Vigilance is of the utmost importance at all
stages of the project
In his reply to a Private Notice Question by the Leader of the Opposition in the National Assembly last Tuesday, the Minister of Public Infrastructure began by stating that ‘The Metro Express project has been revived by this Government on the basis of a review exercise that has been conducted by the Singapore Cooperation Enterprise at the request of Government to cost optimize the project that was approved by the previous Labour-PMSD Government for a total cost of 850 million US Dollar which converted in Mauritian Rupees represent as at now about 31 billion rupees’.
After giving the breakdown of the capital cost, he emphasized that ‘the Government found that the project was economically, technically and financially viable’. However, ‘when this Government assumed office, it decided that the project as approved by the previous Government was not affordable for the country’ and ‘decided to request Singapore Cooperation Enterprise (SCE) to review the whole project with a view to making it more realistic and with an affordable budget’.
Following the submission of a cost optimized report by the Singapore Cooperation Enterprise the estimated project cost is Rs17.7 billion, and Government has therefore decided to go ahead with the project. Further, ‘the financial model for this project is based on an average daily ridership of 80,000 passengers in each direction’.He also added that the Government of India has provided a grant of 275 million US dollars, equivalent to Mauritian 9.9 billion rupees. That means there is a shortfall of 7.8 billion rupees, and a variety of options are being considered.
Significantly, the Minister stressed that ‘it is totally false to say that banks have been contacted and have refused to finance its implementation. On the contrary, they are eagerly awaiting for Government proposal once the contract has been awarded’.
What is of more direct interest to the potential metro travellers is the fare, and this is what the Minster said about the proposed fare, ‘According to the Feasibility Study, the proposed fares will be aligned on the prevailing bus fares… As at now, it has already been decided that the train ticket will be the same as that of the prevailing bus fare’. (italics added)
And he concluded by affirming ‘that this Government is totally committed to implement this project and no undue pressure will deter us in this endeavour’.
It is normal for the government of the day to show that it is doing things in a better way than its predecessor, but in so doing it must reassure the public that their safety is not being compromised. In the case of the Metro Express, given the large disparity between the estimated project costs (Rs 31 billion v/s Rs 17.8 billion), wouldn’t it be better to lay out for the public a detailed comparison of the project with the previous one, so as to show to the public where, if any, the costs were inflated in the previous estimate? Otherwise, this will raise queries about whether some features are being eliminated so as to cut costs, and which may possibly endanger safety. If that is indeed so, then the public has a right to know isn’t it?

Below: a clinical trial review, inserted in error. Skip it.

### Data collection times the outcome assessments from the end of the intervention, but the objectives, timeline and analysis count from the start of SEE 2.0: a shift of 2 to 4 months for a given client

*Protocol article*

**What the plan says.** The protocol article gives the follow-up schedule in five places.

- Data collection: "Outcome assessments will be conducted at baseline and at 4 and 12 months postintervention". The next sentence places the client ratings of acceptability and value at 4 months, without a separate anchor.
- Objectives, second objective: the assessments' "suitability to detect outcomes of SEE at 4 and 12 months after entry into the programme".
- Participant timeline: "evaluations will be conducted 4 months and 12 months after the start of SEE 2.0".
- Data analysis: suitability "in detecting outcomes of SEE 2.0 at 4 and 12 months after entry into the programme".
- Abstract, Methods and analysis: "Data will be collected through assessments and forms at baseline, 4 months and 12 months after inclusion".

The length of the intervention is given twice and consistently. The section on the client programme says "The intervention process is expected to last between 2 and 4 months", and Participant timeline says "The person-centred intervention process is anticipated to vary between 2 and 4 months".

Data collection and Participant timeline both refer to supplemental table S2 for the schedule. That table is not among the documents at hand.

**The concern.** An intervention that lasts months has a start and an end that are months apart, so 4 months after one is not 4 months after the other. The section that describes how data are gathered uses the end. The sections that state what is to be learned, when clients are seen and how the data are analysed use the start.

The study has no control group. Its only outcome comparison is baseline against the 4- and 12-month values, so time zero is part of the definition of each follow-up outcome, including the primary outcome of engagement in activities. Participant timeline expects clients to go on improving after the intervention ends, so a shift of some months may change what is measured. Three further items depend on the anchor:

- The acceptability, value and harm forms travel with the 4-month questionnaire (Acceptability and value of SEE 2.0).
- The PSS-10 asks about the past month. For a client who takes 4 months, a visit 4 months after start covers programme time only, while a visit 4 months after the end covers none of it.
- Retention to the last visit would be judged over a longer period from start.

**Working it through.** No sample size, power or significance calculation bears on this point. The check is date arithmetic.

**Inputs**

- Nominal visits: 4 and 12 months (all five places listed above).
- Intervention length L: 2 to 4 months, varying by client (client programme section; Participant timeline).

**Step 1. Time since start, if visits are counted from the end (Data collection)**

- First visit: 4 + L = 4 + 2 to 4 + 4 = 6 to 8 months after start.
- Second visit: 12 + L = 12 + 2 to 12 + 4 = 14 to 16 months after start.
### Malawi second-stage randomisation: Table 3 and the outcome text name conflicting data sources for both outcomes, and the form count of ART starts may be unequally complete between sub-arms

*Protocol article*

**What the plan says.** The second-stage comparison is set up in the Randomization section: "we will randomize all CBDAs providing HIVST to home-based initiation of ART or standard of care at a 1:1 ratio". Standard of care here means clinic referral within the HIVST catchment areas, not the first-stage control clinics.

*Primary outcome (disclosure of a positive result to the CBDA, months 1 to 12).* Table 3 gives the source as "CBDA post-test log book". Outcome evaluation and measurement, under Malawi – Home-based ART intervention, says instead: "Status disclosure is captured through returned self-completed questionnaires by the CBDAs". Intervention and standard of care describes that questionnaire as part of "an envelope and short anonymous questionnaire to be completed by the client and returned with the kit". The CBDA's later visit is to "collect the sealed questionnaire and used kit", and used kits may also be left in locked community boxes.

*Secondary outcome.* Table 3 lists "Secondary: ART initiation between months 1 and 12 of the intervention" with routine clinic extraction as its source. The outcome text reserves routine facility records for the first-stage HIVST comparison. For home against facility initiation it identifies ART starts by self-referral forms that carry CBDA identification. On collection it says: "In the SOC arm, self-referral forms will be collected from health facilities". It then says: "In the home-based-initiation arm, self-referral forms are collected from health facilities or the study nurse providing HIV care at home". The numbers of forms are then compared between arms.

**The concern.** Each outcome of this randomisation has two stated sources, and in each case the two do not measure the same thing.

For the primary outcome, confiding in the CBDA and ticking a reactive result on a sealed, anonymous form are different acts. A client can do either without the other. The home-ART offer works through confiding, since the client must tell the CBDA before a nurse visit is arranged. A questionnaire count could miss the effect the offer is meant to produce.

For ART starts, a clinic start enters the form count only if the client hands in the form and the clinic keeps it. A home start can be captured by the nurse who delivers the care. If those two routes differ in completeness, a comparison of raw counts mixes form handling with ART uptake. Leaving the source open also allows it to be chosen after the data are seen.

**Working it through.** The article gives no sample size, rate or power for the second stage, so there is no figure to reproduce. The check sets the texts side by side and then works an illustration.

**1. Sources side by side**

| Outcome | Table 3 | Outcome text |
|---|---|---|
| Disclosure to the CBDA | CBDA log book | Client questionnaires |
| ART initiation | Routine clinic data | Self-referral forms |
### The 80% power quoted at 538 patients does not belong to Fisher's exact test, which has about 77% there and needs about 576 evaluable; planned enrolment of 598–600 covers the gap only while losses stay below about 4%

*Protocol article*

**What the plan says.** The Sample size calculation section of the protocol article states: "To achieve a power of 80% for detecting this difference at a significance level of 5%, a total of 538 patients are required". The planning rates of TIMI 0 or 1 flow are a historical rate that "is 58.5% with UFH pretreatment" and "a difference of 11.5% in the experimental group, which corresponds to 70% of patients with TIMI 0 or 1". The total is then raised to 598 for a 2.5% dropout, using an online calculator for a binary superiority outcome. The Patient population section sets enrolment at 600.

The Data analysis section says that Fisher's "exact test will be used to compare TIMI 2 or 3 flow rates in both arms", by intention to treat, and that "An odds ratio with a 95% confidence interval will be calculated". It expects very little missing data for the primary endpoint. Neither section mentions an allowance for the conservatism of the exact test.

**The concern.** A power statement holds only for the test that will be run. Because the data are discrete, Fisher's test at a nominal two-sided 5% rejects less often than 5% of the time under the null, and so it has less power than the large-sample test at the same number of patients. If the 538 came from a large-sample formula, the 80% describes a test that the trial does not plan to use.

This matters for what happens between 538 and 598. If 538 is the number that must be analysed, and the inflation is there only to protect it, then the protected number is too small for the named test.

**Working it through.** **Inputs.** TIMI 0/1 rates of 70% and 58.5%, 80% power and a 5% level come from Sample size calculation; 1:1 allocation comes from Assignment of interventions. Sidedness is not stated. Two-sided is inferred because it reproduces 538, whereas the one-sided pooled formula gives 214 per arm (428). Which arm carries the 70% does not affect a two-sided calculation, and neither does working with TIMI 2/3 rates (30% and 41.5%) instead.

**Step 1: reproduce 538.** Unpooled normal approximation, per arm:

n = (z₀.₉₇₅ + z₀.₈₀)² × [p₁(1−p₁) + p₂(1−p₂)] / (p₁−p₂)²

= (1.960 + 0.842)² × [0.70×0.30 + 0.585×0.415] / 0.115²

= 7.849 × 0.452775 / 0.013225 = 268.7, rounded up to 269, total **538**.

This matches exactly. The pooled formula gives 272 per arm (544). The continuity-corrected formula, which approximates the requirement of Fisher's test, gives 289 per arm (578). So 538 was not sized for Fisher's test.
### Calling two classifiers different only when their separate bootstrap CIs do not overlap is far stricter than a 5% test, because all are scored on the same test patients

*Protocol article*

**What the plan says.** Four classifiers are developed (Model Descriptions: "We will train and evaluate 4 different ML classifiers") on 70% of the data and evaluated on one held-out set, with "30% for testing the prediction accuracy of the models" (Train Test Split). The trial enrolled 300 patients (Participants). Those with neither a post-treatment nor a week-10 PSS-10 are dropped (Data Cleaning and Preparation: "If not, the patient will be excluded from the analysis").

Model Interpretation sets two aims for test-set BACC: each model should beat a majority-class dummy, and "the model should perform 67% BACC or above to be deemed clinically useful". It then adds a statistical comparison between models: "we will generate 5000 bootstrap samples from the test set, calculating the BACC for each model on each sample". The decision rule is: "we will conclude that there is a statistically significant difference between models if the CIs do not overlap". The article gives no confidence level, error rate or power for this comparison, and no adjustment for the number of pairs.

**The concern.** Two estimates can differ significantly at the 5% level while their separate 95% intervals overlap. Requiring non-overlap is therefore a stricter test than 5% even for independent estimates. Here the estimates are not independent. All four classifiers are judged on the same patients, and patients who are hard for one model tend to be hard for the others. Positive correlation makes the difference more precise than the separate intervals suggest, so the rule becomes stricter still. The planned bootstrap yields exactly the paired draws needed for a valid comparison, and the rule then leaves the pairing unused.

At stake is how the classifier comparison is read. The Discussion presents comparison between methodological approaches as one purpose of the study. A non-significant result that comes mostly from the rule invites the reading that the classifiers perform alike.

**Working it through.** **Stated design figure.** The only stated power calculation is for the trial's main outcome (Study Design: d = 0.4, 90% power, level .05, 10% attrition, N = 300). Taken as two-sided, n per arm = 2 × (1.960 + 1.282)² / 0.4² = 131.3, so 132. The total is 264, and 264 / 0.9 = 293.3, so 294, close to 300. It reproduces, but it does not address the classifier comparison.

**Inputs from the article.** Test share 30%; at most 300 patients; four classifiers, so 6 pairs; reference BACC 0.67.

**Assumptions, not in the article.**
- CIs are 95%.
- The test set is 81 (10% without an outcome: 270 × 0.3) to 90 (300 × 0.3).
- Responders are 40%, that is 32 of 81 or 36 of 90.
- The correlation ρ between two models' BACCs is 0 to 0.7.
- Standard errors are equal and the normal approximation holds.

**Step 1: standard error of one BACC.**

As the ‘devil is in the details’, a further point is about the fare, and here the operative words are: ‘as at now’ in the reply. Is it implied here that by the time the Metro Express is operational the fare may well be revised- and this will surely be upwards? As it is, it has been the country’s experience that all projects eventually go into substantial cost overruns, which are paid with taxpayers’ money, and the costs are passed on to the public. They therefore expect more clarity on this score, and this should be provided.
Another important aspect is the compulsory takeover of private property to make way for the Metro Express tracks. Besides the compensation that must be fair and reflect the market value of whatever is acquired compulsorily, there is also space for revisiting the takeovers on a case-to-case basis. For example, there are some people who are already apprehensive about where they will go. One such person who is in her sixties said that the house she is occupying has been built bit by bit on land given by her father. And now, at this age, government just comes and says get out, you will be compensated, and she has a month to do so! With no help from anyone, where does she go?
Displacement is a very harsh thing to happen to anybody, especially when they have reached a certain age when adaptation is so difficult for many reasons, failing health being a major one. There is clearly need for a more humane treatment of those that are going to be forced out, and besides the monetary compensation, there is an important time factor that has to be considered, besides other support that vulnerable persons may justifiably require.
As regards the technical aspects of the project, and the feasibility of an alternative such as bus corridor, this paper has given sufficient coverage in the past to the issues that arise. Nevertheless, if the Government has taken its decision to go ahead, so be it – but it must do so with eyes wide open and anticipate difficulties that may lie ahead. This is not Melrose prison where a dysfunction here and another there does not change the fundamentals, as may happen with a new means of transport. Vigilance is therefore of the utmost importance at all stages of the project.
Finally, in a project of such magnitude and importance, in which the country has no experience at all, the crucial factor in implementation is that, once a contractor is selected, the execution of the project will have to be overseen by a no-nonsense driver and leader – someone of the calibre of Elattuvalapil Sreedharan who saw through the ‘build-from-scratch’ metro line in New Delhi to a fault, and delivered it to the national authority before the deadline.
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